Do You Like Your Coffee Black? It’s Not About Taste, It’s Genetic, New Study Says

If the thought of drinking a caramel brownie iced coffee or a peppermint mocha latte sounds like a punishment, you may be a coffee snob or, according to a new study, a preference for bitter cups of plain black joe may be genetic.

Likewise, for dark chocolate.

According to the findings of a study led by Marilyn Cornelis, associate professor of preventive medicine and nutrition at Northwestern University, individuals who have a genetic variant that accelerates the metabolization of coffee prefer bitter, black coffee. The same genetic variant is present in individuals who prefer bitter dark chocolate to milk chocolate.

The twist, as Cornelis and her George Washington University co-author Rob van Dam discovered, is that the inclination has nothing to do with taste.

“Because these individuals metabolise caffeine more rapidly, the stimulant effects wear off more quickly as well. As a result, they should increase their drinking,” Cornelis said in a statement.

“Our interpretation is that these individuals mistake the natural bitterness of caffeine for a psychostimulant effect. They develop an association between bitterness and caffeine and the resulting boost. “We are witnessing a learned effect,” she added. “Because they associate caffeine with a bitter taste, they enjoy dark coffee and, similarly, dark chocolate.”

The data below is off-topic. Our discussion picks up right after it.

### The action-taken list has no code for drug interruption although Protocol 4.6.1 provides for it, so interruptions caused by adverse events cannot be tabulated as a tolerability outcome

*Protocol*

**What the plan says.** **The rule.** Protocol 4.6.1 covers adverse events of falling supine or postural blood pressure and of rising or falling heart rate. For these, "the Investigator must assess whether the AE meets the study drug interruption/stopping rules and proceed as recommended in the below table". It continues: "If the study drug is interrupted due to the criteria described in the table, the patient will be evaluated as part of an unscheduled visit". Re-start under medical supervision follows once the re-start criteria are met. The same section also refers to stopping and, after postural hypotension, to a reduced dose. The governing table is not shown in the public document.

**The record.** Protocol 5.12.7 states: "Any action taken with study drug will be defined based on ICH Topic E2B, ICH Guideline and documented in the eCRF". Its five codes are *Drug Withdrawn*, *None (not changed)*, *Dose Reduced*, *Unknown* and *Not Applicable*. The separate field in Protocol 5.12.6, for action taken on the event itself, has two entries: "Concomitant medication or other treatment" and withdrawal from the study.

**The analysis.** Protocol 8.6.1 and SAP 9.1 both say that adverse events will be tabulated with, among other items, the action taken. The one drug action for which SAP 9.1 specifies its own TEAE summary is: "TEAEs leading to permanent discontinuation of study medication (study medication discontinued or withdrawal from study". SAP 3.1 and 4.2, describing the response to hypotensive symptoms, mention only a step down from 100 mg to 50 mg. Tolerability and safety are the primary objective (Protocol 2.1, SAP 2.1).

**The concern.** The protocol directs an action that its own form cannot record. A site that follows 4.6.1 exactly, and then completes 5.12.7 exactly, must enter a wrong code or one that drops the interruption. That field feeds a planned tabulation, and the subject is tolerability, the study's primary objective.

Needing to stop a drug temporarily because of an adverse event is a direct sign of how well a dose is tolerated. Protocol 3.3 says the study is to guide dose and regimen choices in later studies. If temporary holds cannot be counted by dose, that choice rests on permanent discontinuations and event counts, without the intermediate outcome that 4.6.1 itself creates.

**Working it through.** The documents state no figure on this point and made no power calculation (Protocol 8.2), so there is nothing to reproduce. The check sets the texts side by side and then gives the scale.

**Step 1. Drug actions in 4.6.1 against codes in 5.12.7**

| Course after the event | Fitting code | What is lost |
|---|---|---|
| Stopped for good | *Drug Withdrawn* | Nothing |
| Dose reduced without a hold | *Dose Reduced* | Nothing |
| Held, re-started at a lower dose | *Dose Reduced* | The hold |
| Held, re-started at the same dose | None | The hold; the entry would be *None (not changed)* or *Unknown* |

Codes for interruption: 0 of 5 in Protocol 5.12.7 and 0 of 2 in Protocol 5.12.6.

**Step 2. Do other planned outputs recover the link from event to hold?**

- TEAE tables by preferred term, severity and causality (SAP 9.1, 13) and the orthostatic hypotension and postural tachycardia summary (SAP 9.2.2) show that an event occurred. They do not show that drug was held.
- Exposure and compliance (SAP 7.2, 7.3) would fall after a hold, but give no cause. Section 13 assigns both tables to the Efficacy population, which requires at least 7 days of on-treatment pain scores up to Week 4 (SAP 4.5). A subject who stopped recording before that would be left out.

In other words, people have conditioned themselves to forego cream and sugar and overcome an innate aversion to bitter flavours because they believe bitter coffee delivers a stronger buzz.

“Taste preferences and physiological caffeine effects thus appear to become entangled in a way that is difficult for individuals to distinguish,” the study, published in Scientific Reports, stated.

Understanding why people drink black coffee is not merely a marketing tool; it has significant health implications.

Because moderate coffee and dark chocolate consumption has been shown to reduce the risk of developing certain diseases — Parkinson’s disease, heart disease, type 2 diabetes, and certain cancers — identifying genetic markers for specific types of coffee drinkers can help shape public health strategies.

“The health benefits of drinking black coffee versus coffee with cream and sugar are quite different,” Cornelis explained. “A person who desires black coffee is not the same as someone who desires coffee with cream and sugar. As a result, we’re delving deeper into a more precise method of determining the beverage’s and other food’s actual health benefits.”

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